Elevated C-Reactive Protein Levels in the Development of Type 1 Diabetes

H. Peter Chase; Sonia Cooper; Iris Osberg; Lars C. Stene; Katherine Barriga; Jill Norris; George S. Eisenbarth; Marian Rewers

Disclosures

Diabetes. 2004;53(10) 

In This Article

Discussion

Type 1 diabetes is now accepted to be a chronic immunoinflammatory disorder. Because it is a disease of inflammation—both of the innate and adaptive immune systems—it is perhaps not surprising that elevated CRP levels were found. It is important to note that the elevated CRP levels were found before elevated glucose levels, so that this marker of inflammation is not related to hyperglycemia. This observation is impossible to study in people who already have type 1 diabetes.

CRP was more likely to be positive in children progressing to type 1 diabetes. CRP production is stimulated by inflammatory cytokines such as interleukin (IL)-6. Higher levels of IL-6 have been described in young adults with type 1 diabetes compared with control subjects.[19] Mendall et al.[20] showed that elevated CRP levels were positively associated with elevated serum levels of the IL-6 cytokine.

Children with either one or two or more positive IAs were more likely to have elevated CRP concentrations than IA- children. Being positive for only one IA only predicts a slightly increased risk of type 1 diabetes.[15] A total of 15 of the 16 children who developed type 1 diabetes in this study had two or more positive IAs before the diagnosis of diabetes. The children were still young at the time of the last sample (mean age 7.6 years), and the peak time of diabetes onset (11-12 years) had not yet been reached for the majority of the children in our study. It is therefore possible that some of the children who had only one positive IA at the last testing will develop further antibodies and type 1 diabetes with time. Further follow-up of the DAISY cohort and other longitudinal studies will help to further elucidate the role of CRP and other markers of inflammation in the development of type 1 diabetes.

Elevated levels of inflammatory cytokines and inflammatory prostaglandins[9,10] and of prostaglandin synthase 2 (COX2)[11] have been described in children before or after the onset of type 1 diabetes. A study in adults with type 2 diabetes demonstrated that treatment with aspirin, a COX2 inhibitor, resulted in reduced CRP, insulin resistance, and serum triglycerides despite a lack of change in body weight.[21] If inhibitors of the COX2 enzyme are used to try to prevent type 1 diabetes in humans, monitoring levels of CRP may be helpful. Elevated CRP levels are now described before the onset of type 1 diabetes and have previously been described before the onset of type 2 diabetes[12] and gestational diabetes.[3] Inflammation may be a common factor in the development of these various types of diabetes.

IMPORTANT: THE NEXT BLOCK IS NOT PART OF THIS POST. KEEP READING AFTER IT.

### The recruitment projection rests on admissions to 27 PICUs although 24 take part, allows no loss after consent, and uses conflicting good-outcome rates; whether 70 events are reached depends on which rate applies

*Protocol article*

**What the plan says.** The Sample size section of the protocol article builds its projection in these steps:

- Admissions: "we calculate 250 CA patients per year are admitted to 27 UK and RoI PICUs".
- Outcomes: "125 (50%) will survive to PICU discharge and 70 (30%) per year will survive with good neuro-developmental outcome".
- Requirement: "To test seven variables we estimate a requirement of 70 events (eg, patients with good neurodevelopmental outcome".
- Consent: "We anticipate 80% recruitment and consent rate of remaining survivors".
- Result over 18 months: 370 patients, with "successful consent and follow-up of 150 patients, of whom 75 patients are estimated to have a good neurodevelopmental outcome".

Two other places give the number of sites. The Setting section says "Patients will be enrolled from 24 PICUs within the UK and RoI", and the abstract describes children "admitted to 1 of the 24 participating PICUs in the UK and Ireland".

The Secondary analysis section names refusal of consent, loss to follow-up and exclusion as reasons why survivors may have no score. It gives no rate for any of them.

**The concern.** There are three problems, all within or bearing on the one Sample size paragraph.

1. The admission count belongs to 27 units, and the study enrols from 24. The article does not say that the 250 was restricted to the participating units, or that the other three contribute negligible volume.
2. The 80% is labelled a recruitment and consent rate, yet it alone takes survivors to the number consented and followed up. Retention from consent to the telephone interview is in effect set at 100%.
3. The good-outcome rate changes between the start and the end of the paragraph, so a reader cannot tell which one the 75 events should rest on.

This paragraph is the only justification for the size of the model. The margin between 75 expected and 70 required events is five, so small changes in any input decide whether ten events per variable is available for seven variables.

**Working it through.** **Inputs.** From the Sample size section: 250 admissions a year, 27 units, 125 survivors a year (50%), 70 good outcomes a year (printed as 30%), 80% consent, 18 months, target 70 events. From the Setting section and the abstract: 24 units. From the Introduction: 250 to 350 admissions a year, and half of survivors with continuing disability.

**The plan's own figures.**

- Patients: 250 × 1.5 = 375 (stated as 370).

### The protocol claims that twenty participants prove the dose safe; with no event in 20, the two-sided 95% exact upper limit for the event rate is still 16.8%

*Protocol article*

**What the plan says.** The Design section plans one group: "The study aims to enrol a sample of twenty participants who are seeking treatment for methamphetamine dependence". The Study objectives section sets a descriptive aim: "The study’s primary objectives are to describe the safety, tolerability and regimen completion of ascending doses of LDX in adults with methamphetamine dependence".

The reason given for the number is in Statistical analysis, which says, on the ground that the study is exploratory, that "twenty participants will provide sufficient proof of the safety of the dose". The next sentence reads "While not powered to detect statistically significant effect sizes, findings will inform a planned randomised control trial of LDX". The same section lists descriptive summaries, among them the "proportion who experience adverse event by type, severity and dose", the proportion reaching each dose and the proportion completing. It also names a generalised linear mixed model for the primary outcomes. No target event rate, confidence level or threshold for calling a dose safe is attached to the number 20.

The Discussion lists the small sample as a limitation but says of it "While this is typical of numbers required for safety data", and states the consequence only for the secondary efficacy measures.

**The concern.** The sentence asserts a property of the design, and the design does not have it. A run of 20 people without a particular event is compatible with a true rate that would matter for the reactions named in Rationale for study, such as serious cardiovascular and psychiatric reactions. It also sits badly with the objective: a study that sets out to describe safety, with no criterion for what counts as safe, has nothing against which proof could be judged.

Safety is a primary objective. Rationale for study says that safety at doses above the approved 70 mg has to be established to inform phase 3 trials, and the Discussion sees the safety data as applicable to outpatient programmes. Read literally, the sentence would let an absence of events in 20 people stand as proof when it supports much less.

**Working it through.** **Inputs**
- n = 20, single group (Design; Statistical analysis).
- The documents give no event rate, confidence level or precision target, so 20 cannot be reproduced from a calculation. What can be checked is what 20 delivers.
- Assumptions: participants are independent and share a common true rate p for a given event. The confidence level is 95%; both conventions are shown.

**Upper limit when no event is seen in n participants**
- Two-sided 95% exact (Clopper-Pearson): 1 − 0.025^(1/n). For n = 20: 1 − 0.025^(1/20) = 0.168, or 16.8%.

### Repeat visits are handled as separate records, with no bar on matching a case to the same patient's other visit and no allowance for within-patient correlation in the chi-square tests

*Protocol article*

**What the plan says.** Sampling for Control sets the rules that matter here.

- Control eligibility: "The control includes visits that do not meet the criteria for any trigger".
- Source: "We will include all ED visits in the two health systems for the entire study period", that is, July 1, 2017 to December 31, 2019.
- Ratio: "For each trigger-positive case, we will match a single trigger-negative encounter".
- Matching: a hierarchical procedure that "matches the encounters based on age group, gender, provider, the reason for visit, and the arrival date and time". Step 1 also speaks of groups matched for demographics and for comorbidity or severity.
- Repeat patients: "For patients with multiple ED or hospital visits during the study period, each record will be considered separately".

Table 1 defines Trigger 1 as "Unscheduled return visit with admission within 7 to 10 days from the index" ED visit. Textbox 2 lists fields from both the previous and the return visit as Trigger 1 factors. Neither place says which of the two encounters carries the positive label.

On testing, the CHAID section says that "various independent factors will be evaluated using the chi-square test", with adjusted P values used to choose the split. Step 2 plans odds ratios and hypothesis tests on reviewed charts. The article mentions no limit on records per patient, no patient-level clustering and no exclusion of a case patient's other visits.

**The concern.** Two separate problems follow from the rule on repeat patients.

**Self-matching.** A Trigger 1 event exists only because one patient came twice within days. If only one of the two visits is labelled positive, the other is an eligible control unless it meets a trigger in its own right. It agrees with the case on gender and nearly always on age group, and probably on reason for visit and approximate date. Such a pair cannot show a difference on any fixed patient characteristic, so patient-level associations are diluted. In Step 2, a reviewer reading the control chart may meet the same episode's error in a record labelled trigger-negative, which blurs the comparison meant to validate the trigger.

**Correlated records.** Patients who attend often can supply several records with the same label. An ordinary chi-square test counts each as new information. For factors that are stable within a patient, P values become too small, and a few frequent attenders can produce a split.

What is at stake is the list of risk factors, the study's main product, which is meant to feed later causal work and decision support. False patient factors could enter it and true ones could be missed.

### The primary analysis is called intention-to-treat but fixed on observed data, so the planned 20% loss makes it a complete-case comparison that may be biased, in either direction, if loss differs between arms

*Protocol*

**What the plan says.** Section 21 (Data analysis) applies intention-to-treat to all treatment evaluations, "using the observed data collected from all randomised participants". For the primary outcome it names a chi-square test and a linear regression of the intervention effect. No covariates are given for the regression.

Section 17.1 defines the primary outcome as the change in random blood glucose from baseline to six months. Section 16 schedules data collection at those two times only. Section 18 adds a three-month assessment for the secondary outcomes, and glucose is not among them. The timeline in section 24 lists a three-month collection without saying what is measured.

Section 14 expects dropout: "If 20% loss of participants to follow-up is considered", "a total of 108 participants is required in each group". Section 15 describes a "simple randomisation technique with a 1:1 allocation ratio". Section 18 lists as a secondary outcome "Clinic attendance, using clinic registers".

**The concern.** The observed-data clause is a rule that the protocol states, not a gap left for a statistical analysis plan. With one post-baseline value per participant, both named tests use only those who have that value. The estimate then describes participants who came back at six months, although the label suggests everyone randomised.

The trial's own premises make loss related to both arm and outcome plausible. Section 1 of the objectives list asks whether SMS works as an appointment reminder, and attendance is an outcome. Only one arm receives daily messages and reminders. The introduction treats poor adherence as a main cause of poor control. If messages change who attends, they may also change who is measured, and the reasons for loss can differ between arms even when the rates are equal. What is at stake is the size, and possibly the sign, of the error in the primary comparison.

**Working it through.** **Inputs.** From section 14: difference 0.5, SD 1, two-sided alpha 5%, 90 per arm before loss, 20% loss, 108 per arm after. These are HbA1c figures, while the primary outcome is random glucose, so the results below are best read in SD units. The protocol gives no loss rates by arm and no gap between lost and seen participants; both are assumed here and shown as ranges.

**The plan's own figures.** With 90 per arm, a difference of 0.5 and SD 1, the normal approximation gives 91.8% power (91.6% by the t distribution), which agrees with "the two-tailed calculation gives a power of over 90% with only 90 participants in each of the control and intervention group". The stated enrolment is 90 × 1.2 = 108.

CRP has previously been shown to be elevated in adults with known type 1 diabetes.[7,8] In the study by Kilpatrick et al.,[7] the CRP levels were related to age, BMI, HbA1c, female sex, and a history of coronary heart disease in a first-degree relative. In the study by Schalkwijk et al.,[8] the CRP levels were higher in 40 subjects with type 1 diabetes in comparison with control subjects. They demonstrated a relationship with chronic hepatic inflammation. Although the mechanism of the CRP elevation is unknown, they suggest it might be related to activation of macrophages, increased oxidative stress, or induction of cytokines. There is evidence that all three of these may be factors in the etiology of type 1 diabetes. Our report is the first description of elevated CRP levels in infants and young children before the onset of type 1 diabetes.

Bohmer et al.[22] followed the immune activation state looking for a final "immunologic burst" in five patients with "high-normal blood glucose" and low insulin production (<2.5 percentile) on intravenous glucose tolerance tests. They found tumor necrosis factor-α elevated in four of five patients, with no change during the study, and normal levels of serum β2 microglobulin and CRP. (The high-sensitivity CRP assay was not yet available.) They concluded that "no evidence exists for an accelerated loss of islet β-cell function or increased immunologic activity immediately before the diagnosis of insulin dependency." Although their patients were studied in the 6 months before diagnosis of type 1 diabetes and our last CRP levels were an average of 7.8 months before diagnosis, we also did not detect a rise in CRP levels from the first to the final sample in the children who developed type 1 diabetes (Fig. 1).

The inability to suppress the inflammation, or to allow it to affect islet tissue, may be influenced by genetics, by an accelerated immune response, by nutritional or other environmental factors, or by a combination of these mechanisms. It is of note that the incidence of type 1 diabetes in children has increased concurrently with avoidance of aspirin use because of the fear of Reyes syndrome. Similarly, the incidence has increased as we have decreased our consumption of the anti-inflammatory ω-3 fatty acids and increased our consumption of the proinflammatory ω-6 fatty acids.[23] Future studies addressing the prevention of diabetes should consider the use of anti-inflammatory agents.

Comments

3090D553-9492-4563-8681-AD288FA52ACE
Comments on Medscape are moderated and should be professional in tone and on topic. You must declare any conflicts of interest related to your comments and responses. Please see our Commenting Guide for further information. We reserve the right to remove posts at our sole discretion.
Post as:

processing....